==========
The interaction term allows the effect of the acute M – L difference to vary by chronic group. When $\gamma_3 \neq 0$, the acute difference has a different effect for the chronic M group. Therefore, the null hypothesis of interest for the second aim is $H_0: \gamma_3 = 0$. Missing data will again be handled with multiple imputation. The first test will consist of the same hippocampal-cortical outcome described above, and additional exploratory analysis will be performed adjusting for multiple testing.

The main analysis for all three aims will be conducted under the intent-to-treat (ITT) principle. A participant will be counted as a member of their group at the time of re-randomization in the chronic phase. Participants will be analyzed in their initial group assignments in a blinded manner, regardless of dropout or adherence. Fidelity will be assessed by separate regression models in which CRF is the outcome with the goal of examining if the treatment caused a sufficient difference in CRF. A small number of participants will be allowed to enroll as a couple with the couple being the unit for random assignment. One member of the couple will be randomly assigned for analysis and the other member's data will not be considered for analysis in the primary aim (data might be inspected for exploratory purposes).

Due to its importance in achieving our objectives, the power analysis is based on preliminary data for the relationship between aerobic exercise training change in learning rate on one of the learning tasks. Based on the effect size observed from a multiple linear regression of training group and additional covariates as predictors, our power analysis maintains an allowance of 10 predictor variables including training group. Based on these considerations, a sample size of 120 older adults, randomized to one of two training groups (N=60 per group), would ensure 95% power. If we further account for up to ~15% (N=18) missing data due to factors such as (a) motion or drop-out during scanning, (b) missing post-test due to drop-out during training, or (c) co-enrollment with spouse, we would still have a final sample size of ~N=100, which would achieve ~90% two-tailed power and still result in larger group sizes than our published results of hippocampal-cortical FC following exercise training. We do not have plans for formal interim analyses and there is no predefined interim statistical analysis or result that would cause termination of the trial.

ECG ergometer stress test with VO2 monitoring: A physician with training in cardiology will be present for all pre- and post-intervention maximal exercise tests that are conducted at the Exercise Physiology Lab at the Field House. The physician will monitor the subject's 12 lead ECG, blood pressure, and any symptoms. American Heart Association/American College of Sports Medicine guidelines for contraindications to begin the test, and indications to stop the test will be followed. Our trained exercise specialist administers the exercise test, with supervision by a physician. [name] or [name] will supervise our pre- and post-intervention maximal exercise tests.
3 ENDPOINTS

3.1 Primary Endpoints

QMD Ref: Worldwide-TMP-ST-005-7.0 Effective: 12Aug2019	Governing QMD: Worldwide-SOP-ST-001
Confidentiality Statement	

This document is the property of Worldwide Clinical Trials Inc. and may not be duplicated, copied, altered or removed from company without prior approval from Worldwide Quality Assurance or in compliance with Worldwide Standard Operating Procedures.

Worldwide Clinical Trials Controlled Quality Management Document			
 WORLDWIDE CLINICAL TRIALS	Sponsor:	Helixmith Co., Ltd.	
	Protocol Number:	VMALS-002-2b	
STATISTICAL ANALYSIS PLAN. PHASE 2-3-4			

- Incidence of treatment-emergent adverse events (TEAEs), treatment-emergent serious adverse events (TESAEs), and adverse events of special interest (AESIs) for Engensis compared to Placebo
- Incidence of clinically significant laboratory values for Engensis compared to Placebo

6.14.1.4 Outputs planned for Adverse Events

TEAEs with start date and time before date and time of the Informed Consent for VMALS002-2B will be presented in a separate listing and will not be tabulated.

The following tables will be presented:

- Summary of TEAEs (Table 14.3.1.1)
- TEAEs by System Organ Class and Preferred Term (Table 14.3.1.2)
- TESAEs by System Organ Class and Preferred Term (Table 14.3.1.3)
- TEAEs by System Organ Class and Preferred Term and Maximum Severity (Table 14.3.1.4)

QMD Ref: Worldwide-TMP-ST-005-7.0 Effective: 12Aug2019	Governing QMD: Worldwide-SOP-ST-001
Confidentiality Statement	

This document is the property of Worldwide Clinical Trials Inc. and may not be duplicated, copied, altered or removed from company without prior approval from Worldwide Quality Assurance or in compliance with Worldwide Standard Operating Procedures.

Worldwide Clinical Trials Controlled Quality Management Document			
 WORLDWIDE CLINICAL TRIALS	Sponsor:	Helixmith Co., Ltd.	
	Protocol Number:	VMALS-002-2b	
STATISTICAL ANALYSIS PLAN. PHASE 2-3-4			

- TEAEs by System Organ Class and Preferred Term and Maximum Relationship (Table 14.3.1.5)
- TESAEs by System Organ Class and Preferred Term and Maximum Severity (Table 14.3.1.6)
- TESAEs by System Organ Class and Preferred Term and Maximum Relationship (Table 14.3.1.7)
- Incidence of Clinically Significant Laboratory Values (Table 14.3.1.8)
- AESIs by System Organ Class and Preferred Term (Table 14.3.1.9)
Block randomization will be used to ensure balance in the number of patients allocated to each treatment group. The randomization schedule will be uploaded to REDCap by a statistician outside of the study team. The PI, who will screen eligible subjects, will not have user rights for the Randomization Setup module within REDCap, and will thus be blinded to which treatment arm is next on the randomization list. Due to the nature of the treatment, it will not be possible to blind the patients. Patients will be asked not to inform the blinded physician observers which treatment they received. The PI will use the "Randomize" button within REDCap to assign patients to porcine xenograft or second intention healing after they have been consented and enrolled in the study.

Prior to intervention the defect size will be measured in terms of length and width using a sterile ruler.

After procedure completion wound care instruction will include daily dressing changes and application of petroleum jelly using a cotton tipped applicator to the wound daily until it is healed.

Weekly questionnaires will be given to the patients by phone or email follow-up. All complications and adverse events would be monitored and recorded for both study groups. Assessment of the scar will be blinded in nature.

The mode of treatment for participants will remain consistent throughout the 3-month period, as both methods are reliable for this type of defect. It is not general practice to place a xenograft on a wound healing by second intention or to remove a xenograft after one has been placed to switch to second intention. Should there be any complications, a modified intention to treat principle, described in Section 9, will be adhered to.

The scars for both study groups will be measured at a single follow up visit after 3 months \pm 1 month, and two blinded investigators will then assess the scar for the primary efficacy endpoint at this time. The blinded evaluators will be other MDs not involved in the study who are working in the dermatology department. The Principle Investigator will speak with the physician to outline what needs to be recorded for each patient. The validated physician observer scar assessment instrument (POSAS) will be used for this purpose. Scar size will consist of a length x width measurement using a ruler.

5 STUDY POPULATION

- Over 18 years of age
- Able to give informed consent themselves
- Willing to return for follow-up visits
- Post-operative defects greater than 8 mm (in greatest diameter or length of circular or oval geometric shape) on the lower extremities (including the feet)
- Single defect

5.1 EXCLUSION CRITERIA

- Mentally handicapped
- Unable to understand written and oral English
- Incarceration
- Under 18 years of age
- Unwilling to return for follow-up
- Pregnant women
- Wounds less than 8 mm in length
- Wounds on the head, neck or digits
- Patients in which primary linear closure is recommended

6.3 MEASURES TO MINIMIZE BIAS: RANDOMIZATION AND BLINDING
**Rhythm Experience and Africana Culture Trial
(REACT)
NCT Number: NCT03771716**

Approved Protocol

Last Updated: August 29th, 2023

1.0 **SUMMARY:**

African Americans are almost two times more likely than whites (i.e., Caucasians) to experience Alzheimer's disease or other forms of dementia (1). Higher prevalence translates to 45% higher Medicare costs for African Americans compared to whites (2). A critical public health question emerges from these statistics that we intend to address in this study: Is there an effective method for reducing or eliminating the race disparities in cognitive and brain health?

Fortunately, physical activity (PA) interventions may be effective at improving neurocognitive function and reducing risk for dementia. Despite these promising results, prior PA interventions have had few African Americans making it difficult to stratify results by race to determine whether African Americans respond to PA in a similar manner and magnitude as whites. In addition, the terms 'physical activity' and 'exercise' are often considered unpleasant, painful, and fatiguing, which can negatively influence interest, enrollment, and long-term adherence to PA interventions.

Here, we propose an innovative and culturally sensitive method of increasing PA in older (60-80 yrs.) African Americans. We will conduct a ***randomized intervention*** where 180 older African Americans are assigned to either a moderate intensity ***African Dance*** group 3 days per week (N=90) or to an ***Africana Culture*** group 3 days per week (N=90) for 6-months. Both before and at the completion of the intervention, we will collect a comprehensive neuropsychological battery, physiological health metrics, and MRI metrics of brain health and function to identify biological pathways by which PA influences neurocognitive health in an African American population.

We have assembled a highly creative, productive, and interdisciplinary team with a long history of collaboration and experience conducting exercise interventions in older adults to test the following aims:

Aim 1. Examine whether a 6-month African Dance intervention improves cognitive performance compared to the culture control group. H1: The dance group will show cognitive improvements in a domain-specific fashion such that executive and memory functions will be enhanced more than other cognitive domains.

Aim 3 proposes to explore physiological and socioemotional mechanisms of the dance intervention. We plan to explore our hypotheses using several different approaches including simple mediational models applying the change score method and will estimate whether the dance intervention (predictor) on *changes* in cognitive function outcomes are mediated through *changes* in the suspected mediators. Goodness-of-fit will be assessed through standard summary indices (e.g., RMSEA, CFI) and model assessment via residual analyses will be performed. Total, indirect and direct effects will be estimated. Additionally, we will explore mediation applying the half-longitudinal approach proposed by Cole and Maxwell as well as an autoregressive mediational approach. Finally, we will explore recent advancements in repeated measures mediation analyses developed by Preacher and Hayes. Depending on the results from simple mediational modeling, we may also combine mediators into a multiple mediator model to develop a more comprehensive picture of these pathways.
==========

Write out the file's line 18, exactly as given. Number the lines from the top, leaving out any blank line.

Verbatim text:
The following tables will be presented: